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Alice Roberts declines to take Bible to BBC’s desert island

Professor Alice Roberts, anatomist, author, broadcaster, and Vice President of Humanists UK, was interviewed by Lauren Laverne for BBC Radio Four's Desert Island Discs programme in March. She shared the eight tracks, book and luxury item she would take with her if cast away to the fictional desert island. Her favourite tracks included Cherub Rock by the Smashing Pumpkins and Merry Christmas Mr Lawrence by Phoebe Stevens. Almost invariably, every guest is given the complete works of Shakespeare and the Bible, in addition to a book of their choice, to take with them to the desert island. As a mark of cultural and religious sensitivity, Muslims are typically offered a copy of the Quran instead of the Bible, but the BBC's diversity department did not have the wit to stop presenter Lauren Laverne from trying to foist the Bible on Alice, even though her humanist beliefs had been discussed during the programme. They could have at least offered her a copy of Anthony Grayling's The Good Book: a Secular Bible. Alice politely declined her free copy of the Bible. For her own choice of book, she opted for George Eliot's Middlemarch – a humanist classic.


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Why is George Eliot's Middlemarch a humanist classic?

George Eliot's Middlemarch has long been celebrated as a pinnacle of English literature and a profound exploration of human life. Published serially in the early 1870s, it is often lauded for its intricate plot, its vast panorama of Victorian society, and its depth of psychological insight. What makes Middlemarch particularly significant for humanists, however, is its embodiment of humanist ideals – making it a true humanist classic.


Humanism, in its broadest sense, focuses on human values and concerns, emphasising the potential for individual growth and the importance of reason, empathy, and the pursuit of knowledge. In Middlemarch, Eliot interweaves these themes through an expansive narrative that delves into the lives, ambitions, frustrations, and reconciliations of the residents of a provincial English town.


The quest for self-fulfilment and knowledge

At the heart of Middlemarch is Dorothea Brooke, a young woman whose intellectual and spiritual aspirations are stifled by the societal constraints of her time. Dorothea's initial marriage to Edward Casaubon – a scholarly cleric whose work is as dry and barren as their relationship – symbolises the conflict between youthful idealism and the disappointing realities of adult life. Eliot uses Dorothea’s journey not only to critique the limited roles available to women in Victorian society but also to explore the universal human desire for purpose and understanding. Dorothea's eventual realisation that a meaningful life can be achieved through small acts of kindness and support within her own community reflects a humanist affirmation of the potential for personal growth and societal contribution outside traditional pathways of power and prestige.


Empathy and interconnectedness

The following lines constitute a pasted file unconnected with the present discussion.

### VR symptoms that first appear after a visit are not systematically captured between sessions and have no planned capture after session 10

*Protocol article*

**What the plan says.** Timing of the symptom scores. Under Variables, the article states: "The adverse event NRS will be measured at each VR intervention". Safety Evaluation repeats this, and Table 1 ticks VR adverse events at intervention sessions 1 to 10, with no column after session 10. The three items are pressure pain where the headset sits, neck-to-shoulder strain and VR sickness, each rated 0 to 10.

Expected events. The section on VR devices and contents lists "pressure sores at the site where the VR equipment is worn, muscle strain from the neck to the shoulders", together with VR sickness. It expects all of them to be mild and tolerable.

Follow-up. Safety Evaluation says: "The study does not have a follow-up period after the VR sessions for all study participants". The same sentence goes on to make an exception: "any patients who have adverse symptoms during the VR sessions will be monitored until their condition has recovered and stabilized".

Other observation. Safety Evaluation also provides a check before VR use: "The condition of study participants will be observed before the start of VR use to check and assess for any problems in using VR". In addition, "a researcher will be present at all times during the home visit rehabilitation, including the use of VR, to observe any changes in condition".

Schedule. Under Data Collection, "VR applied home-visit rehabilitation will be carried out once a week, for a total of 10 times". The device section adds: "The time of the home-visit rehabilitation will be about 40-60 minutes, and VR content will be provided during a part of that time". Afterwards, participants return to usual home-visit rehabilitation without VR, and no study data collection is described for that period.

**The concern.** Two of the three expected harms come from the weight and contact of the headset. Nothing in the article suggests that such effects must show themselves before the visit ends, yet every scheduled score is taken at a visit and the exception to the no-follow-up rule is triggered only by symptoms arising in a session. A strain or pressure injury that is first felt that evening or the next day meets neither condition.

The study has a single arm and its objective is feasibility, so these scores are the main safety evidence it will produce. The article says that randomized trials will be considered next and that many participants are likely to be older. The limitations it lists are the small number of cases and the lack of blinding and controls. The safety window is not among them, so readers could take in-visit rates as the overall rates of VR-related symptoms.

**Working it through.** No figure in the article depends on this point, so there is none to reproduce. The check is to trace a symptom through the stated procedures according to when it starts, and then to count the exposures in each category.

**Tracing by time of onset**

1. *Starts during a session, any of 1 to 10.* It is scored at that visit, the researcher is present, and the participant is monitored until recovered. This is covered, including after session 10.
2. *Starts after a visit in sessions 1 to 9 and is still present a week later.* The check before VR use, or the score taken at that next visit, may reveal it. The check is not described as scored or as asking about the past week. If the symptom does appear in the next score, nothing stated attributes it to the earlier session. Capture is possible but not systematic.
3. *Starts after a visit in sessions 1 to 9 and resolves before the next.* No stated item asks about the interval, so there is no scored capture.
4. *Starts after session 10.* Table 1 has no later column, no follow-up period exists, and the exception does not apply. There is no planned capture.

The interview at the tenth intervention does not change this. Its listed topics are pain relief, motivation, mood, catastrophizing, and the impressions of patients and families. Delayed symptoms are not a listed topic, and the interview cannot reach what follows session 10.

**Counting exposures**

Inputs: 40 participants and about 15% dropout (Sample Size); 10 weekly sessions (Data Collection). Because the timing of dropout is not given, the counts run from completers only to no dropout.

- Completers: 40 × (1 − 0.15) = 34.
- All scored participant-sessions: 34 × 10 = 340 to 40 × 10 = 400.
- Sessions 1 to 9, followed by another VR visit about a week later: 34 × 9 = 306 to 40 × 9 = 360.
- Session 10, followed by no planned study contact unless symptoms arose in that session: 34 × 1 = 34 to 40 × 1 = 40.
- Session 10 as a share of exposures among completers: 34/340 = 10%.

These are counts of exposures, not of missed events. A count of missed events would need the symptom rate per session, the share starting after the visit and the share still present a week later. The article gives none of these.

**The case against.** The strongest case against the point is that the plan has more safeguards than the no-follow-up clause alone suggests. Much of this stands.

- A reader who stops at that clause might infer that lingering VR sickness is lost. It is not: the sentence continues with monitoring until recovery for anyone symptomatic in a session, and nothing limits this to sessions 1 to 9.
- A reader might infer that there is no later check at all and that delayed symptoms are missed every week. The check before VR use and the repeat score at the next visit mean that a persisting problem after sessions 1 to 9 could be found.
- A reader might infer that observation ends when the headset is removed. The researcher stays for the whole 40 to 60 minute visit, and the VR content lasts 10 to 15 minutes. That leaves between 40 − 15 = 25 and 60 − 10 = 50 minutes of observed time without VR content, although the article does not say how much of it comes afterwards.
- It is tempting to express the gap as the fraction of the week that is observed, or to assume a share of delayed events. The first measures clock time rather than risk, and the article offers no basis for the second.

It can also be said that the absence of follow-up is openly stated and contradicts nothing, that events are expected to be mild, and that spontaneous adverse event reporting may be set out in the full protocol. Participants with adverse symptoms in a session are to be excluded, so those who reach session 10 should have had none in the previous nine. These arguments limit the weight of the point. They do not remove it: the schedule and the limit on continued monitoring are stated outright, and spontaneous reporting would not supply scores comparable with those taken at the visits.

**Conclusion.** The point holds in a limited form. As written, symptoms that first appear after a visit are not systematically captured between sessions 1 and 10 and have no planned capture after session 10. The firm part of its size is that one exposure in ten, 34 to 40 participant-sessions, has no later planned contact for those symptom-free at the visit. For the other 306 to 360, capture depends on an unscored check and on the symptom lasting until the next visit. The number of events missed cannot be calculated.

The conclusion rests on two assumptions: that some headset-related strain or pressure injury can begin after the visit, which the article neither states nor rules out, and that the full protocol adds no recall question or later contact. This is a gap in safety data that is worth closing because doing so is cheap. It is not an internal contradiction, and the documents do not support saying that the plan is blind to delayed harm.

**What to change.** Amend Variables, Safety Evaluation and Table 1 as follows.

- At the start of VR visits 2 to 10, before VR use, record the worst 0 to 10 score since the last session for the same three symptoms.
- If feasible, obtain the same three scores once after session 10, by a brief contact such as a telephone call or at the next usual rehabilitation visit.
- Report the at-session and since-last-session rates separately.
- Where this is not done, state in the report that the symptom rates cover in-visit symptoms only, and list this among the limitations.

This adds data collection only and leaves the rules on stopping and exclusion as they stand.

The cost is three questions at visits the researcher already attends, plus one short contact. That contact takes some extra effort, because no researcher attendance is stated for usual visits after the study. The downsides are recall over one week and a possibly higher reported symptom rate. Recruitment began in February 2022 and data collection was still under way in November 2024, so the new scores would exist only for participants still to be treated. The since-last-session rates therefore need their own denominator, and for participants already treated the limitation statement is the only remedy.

Eliot's narrative technique in Middlemarch allows her to enter the minds of characters from all walks of life, from the idealistic doctor Tertius Lydgate to the self-serving banker Nicholas Bulstrode. This narrative strategy serves a dual purpose: it showcases Eliot's deep empathy and also underscores the interconnectedness of human experiences. Eliot does not merely invite readers to understand her characters; she insists on the moral importance of doing so, suggesting that empathy itself is a vehicle for moral and social progress.


Rational thought and moral complexity

Eliot was heavily influenced by the intellectual currents of her time, including the writings of Spinoza and the debates surrounding Darwinism and religious scepticism. Her intellectual background informs Middlemarch not only in its ideas but in its approach to those ideas. The novel does not offer easy answers but instead presents life’s moral complexities. Characters such as Lydgate and Dorothea grapple with their ideals in a world that is often unyielding and indifferent. Eliot's insistence on portraying these struggles without resorting to sentimental simplification reflects a humanist commitment to intellectual honesty and rational inquiry.


Conclusion

Middlemarch is a humanist classic not merely because it explores humanist themes but because it enacts a humanist methodology. Eliot’s compassionate yet rigorous narrative invites readers to engage critically and empathetically with the world around them. The novel's enduring appeal lies in its ability to mirror the complexity of life, encouraging a reflective and humane response to the challenges of human existence. In doing so, it embodies the essence of humanist thought – affirming the dignity of life and the continuous, often arduous, quest for meaning and connection.


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Eric Hayman
Eric Hayman
May 01

"Empathy and interconnectedness".


"Inter" means "together". "con" means "together". "nect" means "bind". "interconnectedness" - "together together binding". Are you a nontheist humanist?

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